Puff: Believe It or Not by Remy Bumppo Theatre is a smart, funny poke in the eye of the contemporary affection for fake news and hype about nothing, set in an 1840s Parisian drawing room. The character who is a stand-in for our moral outrage is Albert d’Angremont, a cavalry officer recently returned from five years in Algeria. He’s played with considerable dash and charm by Joshua Moaney.
Puff is a world premiere translation by Ranjit Bolt of the original script by the prolific French playwright, Eugène Scribe, known for his complex plotting of the well-made play. With Nick Sandys’ capable direction, the actors keep who-knows-what-and-loves-whom-when mostly straight. And Albert, with an occasional wink and aside to the audience, contributes.
Veteran Chicago actor David Darlow, as the millionaire/miser César Desgaudets, explains puff early in the play. He tells Albert, who is appalled at the lack of veracity in French newspapers: “You seem to be the only person who hasn’t found out that in this whole, gigantic metropolis, there isn’t a word of truth to be had. Puff is king, my boy. Puff and publicity.“
He continues, “Puff [is] the art of promulgating, for financial gain, that which … isn’t exactly so. It’s lying carried to the level of speculation, for the greater good of society and the capitalist system. The rhapsodizing of poets; the posturing of politicians; the merchant hawking his wares; the minister threatening to resign; the industrialist touting his latest venture; the stockbroker peddling his new share-offering … they’re all just different types of puff.”
The plot involves Albert’s love for Desgaudets’ ward, Antonia (Netta Walker), who also loves him, but is pledged by her guardian to marry the Comte de Marignan (Christopher Sheard), who is really in love with Desgaudets’ outspoken literary daughter, Corinne (Kelsey Brennan), and she with him. Maxence de la Roche-Bernard (Gregory Geffrard) is Antonia’s brother, a businessman and financier whose risky decisions have gotten him deeply in debt. He’s hopeful about “a new railway consortium… The options to buy shares are going like hot cakes.” Or Antonia’s share of the family estate could help him get out of debt. And then there’s the matter of the provenance of De Marignan’s new volume of the history of France, volume 2, the Algerian war. The count hopes it will get him voted into the Académie Française.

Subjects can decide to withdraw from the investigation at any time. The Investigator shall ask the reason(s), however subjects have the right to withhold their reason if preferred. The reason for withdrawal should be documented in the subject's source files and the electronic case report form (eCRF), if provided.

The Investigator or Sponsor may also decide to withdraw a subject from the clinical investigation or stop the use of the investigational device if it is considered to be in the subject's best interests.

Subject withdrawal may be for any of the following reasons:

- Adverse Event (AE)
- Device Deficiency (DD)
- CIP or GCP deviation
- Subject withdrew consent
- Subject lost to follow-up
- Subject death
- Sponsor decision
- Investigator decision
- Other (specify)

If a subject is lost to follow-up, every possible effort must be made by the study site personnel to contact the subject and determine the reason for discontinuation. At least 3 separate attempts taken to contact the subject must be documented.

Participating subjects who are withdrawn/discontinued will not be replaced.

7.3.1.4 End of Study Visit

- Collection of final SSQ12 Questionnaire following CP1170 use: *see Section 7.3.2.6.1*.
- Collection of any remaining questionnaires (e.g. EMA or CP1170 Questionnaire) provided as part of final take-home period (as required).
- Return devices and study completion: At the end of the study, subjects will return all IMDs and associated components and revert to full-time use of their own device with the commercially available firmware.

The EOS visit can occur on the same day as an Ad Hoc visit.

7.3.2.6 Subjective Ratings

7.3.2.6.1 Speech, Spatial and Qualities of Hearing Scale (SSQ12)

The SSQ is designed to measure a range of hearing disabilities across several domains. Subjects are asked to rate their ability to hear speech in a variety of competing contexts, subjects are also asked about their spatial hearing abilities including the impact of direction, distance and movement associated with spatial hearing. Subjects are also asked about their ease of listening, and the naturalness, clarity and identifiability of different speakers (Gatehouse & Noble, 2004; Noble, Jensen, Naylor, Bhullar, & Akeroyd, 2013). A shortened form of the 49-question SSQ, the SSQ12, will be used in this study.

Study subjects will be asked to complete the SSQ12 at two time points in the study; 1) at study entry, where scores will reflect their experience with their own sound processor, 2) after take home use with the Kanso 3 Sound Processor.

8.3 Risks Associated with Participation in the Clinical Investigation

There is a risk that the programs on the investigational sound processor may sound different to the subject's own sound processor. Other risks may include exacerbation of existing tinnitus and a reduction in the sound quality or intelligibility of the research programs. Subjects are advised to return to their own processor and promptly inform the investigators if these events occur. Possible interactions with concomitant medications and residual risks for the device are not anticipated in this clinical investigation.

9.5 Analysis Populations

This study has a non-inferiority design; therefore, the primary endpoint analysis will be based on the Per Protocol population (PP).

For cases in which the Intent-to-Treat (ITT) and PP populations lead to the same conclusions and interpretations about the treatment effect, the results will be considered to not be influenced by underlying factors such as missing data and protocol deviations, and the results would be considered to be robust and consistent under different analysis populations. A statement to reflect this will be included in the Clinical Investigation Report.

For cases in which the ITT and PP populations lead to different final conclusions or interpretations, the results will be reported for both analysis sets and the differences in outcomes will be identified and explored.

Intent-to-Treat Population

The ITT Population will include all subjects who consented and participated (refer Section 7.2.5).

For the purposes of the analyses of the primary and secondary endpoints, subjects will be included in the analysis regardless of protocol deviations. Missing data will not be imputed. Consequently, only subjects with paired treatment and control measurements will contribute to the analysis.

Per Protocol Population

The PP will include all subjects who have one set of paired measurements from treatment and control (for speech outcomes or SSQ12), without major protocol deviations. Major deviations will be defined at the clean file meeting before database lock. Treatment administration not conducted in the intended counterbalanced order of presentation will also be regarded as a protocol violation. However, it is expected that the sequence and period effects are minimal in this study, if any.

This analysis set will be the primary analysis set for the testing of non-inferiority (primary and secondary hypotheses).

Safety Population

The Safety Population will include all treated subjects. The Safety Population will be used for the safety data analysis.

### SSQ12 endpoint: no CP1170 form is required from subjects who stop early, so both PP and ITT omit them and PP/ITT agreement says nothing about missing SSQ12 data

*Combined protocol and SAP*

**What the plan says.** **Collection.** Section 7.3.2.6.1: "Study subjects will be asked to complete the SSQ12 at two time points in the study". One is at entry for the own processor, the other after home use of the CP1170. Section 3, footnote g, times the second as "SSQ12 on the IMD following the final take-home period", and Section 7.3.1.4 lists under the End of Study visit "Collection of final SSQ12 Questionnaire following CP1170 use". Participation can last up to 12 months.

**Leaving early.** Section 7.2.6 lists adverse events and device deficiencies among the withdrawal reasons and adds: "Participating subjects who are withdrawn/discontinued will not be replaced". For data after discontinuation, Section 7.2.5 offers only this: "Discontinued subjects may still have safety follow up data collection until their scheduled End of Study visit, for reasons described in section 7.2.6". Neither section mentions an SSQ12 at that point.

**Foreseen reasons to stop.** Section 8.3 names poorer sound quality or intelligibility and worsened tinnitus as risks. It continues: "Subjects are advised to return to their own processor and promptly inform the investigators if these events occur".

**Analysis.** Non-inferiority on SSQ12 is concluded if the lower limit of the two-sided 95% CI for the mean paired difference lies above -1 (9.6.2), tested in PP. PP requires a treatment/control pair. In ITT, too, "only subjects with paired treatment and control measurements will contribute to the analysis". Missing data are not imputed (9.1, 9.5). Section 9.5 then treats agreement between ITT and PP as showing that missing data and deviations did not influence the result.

That’s enough of a plot summary. The 2.5 hour play breezes along, the dialogue is witty and modern, and the entire cast is outstanding. Mornay as Albert and Brennan as Corinne are particularly strong. She is outrageously cheeky and sophisticated as the Parisian woman of the salon. Walker as Antonia is adorable and admirably handles emotions from sorrow to joy. Geffrard as Maxence is a Parisian Wall Street wizard (but has a little too much finance jargon to handle).
Scenic design by Joe Schermoly and slick stage management by Dana M. Nestrick and the crew result in the publishing office turning into the miser’s shabby drawing room and then into De Marignan’s elegant black and gold salon. Rachel Lambert’s costumes turn the men into peacocks (especially Maxence and the count) and the women into fashionistas. Corinne’s act two costume of black silk trousers with a lace overcoat is particularly striking.
Playwright Scribe wrote libretti for many composers that were performed at the Paris Opera (where a street is named for him). He wrote more than 400 works collected after his 1861 death in 76 volumes. He worked with many assistants (his “factory”) who wrote parts of each work.
The two friends with whom I saw Puff: Believe It or Not were delighted to have a useful new word in “puff.” But as a former journalist and corporate PR manager, the word was very familiar. What does a journalist call an article that is not factual? A puff piece. Puffery has always been a word for hype, promotion, press agentry. And so I plead guilty for my career sins in shading the truth or (more often) telling only half the story. That’s puff.
Puff: Believe It or Not by Remy Bumppo Theatre continues at the Greenhouse Theater Center, 2257 N. Lincoln Ave., through January 7. See it Wednesday-Sunday. Buy tickets for $42.50 to $52.50 online or by calling 773-404-7336. The play runs 2.5 hours including one intermission.